Leading up to the 19 minute mark and just past it, Benjamin Watson says some fantastic things, the best things said so far. That’s a low bar, because, so far, the panel has been without any value to the body of Christ. Watson now says something useful. The Christian’s allegiance is not to the donkey or the elephant, but to the Lamb of God and Lion of Judah, King Jesus. A hearty amen of agreement! We boast in God. We delight in what he delights in, justice, righteousness, and steadfast love. The only place where I am going to differ with Watson on is specific application of that principle. But I’m starting where he is starting. As a man of God, I want to love what God loves and hate what God hates, and wisely use my limited resources in light of that. In the context of the MLK50 conference, I just disagree with my brother on whether systemic racism is a problem in America at all. I say no. He says yes. But we share our starting point, so God bless him.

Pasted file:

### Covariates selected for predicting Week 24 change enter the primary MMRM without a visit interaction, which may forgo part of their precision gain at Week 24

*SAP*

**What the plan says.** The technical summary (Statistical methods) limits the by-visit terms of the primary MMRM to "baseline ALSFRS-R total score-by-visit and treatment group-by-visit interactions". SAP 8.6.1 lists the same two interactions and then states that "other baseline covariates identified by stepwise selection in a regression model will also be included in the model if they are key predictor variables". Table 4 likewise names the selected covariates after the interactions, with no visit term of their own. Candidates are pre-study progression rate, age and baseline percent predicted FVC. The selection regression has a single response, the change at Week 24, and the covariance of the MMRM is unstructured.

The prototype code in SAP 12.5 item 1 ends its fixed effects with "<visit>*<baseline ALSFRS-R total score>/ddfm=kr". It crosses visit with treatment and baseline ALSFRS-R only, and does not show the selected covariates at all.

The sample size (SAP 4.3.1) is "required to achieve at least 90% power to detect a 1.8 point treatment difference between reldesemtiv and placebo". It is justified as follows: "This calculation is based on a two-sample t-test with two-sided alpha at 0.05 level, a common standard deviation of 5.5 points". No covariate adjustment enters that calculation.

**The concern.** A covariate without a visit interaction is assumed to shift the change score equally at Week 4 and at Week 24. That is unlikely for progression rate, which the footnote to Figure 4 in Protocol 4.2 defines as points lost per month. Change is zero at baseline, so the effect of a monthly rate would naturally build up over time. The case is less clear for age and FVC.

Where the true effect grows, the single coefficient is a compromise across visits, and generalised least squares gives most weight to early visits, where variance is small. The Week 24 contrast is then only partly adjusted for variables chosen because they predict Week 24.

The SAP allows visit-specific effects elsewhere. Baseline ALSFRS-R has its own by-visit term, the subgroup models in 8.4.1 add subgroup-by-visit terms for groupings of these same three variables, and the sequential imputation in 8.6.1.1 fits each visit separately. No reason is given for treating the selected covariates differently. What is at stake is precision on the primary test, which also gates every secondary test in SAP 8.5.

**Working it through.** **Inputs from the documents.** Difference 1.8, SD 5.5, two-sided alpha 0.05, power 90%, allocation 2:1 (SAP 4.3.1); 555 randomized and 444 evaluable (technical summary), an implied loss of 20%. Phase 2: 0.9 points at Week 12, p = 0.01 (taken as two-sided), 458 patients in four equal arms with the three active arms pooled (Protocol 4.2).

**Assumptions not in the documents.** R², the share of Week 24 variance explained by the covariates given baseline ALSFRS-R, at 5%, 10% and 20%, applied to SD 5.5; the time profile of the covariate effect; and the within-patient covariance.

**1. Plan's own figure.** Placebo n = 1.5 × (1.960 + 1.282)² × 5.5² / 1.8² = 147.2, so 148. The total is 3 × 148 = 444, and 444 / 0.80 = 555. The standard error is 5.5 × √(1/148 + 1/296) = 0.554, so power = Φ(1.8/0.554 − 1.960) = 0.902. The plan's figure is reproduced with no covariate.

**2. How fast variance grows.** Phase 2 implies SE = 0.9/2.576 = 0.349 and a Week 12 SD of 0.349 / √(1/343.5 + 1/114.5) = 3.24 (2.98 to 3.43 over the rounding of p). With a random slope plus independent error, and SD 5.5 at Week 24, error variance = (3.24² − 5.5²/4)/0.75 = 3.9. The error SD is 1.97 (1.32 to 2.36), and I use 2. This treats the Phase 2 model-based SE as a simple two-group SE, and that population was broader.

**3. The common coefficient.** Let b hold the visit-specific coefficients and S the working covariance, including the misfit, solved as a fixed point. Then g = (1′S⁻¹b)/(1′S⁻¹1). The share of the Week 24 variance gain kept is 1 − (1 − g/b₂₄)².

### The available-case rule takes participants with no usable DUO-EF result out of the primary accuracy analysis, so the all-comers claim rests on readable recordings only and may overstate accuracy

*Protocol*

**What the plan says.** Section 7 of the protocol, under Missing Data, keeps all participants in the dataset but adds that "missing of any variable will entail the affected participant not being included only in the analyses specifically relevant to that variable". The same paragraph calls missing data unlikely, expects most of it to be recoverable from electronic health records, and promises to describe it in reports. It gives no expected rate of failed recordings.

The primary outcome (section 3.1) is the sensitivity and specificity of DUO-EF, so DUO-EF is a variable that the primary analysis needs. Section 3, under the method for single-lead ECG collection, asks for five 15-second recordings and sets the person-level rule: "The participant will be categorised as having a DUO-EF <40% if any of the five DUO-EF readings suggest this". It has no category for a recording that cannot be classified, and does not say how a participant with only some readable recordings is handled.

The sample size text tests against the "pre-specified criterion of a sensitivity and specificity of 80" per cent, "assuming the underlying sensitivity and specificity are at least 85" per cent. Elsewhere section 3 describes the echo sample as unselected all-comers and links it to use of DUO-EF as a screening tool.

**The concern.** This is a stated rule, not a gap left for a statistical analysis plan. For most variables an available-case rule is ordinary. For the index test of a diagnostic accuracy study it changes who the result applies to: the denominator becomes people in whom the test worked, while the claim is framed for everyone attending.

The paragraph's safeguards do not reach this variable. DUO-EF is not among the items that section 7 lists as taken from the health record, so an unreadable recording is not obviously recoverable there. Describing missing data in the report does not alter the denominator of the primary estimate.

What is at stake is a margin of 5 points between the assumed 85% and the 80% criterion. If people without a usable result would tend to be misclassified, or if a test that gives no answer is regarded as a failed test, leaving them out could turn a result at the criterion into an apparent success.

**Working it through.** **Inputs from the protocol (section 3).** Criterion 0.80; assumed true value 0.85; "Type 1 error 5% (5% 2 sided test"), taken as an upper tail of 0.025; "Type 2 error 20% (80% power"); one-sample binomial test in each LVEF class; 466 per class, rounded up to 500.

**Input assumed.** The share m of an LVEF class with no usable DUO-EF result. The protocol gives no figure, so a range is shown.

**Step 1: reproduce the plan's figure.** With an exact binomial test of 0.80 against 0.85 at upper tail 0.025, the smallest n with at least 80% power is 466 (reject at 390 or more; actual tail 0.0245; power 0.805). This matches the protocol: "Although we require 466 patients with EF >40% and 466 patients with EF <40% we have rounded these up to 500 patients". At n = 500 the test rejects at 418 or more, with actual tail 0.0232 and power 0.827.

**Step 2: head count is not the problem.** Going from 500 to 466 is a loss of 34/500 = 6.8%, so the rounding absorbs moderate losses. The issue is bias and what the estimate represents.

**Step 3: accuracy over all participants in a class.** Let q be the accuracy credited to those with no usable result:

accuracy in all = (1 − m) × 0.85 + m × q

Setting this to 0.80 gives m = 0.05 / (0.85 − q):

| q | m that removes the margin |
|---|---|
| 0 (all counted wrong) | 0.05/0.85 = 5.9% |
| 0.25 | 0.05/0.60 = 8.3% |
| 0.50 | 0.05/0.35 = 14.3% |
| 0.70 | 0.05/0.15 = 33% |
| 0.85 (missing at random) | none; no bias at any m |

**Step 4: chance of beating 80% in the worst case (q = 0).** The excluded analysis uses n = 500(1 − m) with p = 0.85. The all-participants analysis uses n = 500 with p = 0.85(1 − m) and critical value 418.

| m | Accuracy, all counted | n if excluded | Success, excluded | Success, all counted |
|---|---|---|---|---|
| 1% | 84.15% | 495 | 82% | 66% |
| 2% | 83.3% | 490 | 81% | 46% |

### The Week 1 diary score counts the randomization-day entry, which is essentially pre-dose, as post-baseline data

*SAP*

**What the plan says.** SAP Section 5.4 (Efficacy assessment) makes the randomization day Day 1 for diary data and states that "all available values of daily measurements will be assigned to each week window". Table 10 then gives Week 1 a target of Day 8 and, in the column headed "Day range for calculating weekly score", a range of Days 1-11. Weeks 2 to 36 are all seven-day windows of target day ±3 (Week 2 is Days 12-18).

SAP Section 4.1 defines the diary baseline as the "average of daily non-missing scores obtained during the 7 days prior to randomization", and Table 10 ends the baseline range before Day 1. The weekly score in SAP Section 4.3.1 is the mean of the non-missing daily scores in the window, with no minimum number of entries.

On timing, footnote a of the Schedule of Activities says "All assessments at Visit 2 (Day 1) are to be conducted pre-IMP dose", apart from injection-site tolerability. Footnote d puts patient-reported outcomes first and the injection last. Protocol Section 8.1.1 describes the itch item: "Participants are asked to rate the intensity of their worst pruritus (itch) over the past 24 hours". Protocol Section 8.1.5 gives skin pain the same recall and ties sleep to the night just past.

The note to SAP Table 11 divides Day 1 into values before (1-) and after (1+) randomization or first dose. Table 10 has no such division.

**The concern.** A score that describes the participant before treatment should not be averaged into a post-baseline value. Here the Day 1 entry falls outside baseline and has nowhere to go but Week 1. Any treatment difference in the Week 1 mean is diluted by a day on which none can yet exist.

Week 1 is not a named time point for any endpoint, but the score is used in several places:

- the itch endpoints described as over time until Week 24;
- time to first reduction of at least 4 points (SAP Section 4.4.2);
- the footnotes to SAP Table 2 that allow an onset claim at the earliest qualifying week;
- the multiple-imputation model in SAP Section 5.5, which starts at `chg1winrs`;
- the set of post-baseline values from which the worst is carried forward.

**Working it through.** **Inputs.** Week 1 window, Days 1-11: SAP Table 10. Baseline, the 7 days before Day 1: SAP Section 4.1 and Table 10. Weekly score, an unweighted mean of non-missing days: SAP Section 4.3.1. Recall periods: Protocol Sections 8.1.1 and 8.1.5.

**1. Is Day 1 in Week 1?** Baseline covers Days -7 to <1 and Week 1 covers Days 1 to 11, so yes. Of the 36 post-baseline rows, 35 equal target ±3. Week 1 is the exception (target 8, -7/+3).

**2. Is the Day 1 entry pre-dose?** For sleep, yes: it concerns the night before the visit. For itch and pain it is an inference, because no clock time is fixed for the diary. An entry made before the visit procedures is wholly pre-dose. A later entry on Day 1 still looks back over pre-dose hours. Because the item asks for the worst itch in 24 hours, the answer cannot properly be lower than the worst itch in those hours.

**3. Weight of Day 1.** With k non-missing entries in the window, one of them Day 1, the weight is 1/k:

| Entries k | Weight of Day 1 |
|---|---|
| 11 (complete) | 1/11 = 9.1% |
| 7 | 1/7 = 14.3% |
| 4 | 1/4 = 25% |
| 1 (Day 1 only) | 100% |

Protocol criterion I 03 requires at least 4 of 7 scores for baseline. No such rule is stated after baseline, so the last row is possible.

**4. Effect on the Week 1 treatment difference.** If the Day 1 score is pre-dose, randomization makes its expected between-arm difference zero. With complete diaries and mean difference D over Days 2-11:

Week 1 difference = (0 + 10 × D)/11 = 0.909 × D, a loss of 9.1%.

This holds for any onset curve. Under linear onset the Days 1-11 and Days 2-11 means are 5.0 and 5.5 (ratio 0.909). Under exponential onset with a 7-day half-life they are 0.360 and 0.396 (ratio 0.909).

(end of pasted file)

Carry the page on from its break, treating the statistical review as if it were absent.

Ironically, Collin Hansen pipes up at 20 minutes to say that folks only argue to not get into politics when they disagree with the politics. I’m sure he disliked Vice President Pence speaking to pastors and messengers at the SBC.
Sanchez answers Hansen’s question on how the church should engage with politics well, but also ironically. He is at a conference that is about promoting neo-Marxist political ideology in local churches. But he argues that local churches are meant to live according to the government on heaven on earth. He says that those who fail to do so will see their work burned up. The irony is so heavy that every member of the panel has maximally oxygenated muscle fibers.